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The importance of being involved in your community

Sarah David

Sarah David

“What about my pigs?!” the plaintiffs’ lawyer said. “They have been living in a hotel because their mother kicked them out of the house your client blew down!” 

Across the table, representation for Mr. Wolf looked at each other. 

“Our client had a cold,” one responded.  

Ten minutes later, both sides were ready to go to trial. 

Almost two years ago, I had the opportunity to visit the Kid Safe Zone in Baltimore city. As a prosecutor at the time, the streets surrounding the Kid Safe Zone were familiar to me. Started in the wake of the Freddie Gray riots, it’s a place where kids in the Sandtown neighborhood can socialize, play video games, take a yoga class and so much more. I knew I wanted to help.

When I reached out to the Kid Safe Zone about what they needed from the community, they enthusiastically responded the kids would love to hear from lawyers. I started asking my fellow prosecutors, colleagues and friends if they would want to participate in a mock trial program at the Kid Safe Zone. The response was overwhelming. In the past two years, we have conducted multiple mock trials (including Three Little Pigs v. Mr. Wolf), brought the kids to a courthouse, had mock mediations and brought in expert witnesses and police officers. Partnering with the Associated Jewish Charities and the Philanthropy Committee of the Baltimore City Young Lawyers Division, we have a team of almost a hundred people—many of whom are lawyers and judges who come to the Kid Safe Zone to help expose the kids to the legal profession.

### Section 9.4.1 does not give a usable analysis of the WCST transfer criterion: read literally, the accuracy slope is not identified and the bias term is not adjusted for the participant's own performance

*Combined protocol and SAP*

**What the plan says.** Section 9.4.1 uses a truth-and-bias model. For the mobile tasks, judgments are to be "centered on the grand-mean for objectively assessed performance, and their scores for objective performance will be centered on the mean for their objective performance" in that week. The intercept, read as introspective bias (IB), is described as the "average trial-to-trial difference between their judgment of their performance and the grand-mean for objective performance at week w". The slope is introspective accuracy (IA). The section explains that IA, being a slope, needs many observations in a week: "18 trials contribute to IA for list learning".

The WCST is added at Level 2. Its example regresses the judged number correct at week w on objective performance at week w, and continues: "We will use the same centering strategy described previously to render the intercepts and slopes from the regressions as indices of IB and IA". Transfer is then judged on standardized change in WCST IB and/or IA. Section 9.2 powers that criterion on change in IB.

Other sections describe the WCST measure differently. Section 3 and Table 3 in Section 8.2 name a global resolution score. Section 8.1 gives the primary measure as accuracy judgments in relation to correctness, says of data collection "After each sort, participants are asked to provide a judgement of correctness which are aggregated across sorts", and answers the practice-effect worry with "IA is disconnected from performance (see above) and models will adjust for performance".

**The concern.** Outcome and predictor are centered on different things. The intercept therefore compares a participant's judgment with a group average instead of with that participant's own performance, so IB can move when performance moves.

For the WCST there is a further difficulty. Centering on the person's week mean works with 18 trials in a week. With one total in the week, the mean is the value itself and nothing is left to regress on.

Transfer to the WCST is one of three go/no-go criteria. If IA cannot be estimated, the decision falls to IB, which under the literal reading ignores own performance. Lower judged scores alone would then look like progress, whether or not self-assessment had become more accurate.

My name is Sarah David. I work in the General Assembly and am a new mother to a 6-month-old son who is my newest adventure in balancing work, home and community. When I moved back to Baltimore for law school after working in the Counterterrorism Division of the New York City Police Department, I knew I wanted to be active in the community. One of the challenges of law school that permeates the legal profession, especially in one’s early years of work, is finding the time to participate in community projects when there are so many pressures and deadlines at the office. So I want to focus my Generation J.D. contributions on discussing some of the challenges and successes of young lawyers making in impact on their communities.

More and more, young lawyers are looking to develop a career in public service and find a relationship with the communities in need around the state, country and throughout the world. Through volunteer projects, board memberships, pro bono work and so much more, young lawyers in Maryland have the ability to shape a better future.

The fictional Mr. Wolf and the Three Little Pigs might be looking at a trial, but the kids who participated in the mediation are thinking about their future through a different lens thanks to the efforts of a few lawyers with some extra hours on a Tuesday. Maybe in a few years you will see a few of the kids from the Kid Safe Zone around your own conference table — with real clients — and the same passion.

Bring your “A” game if you do.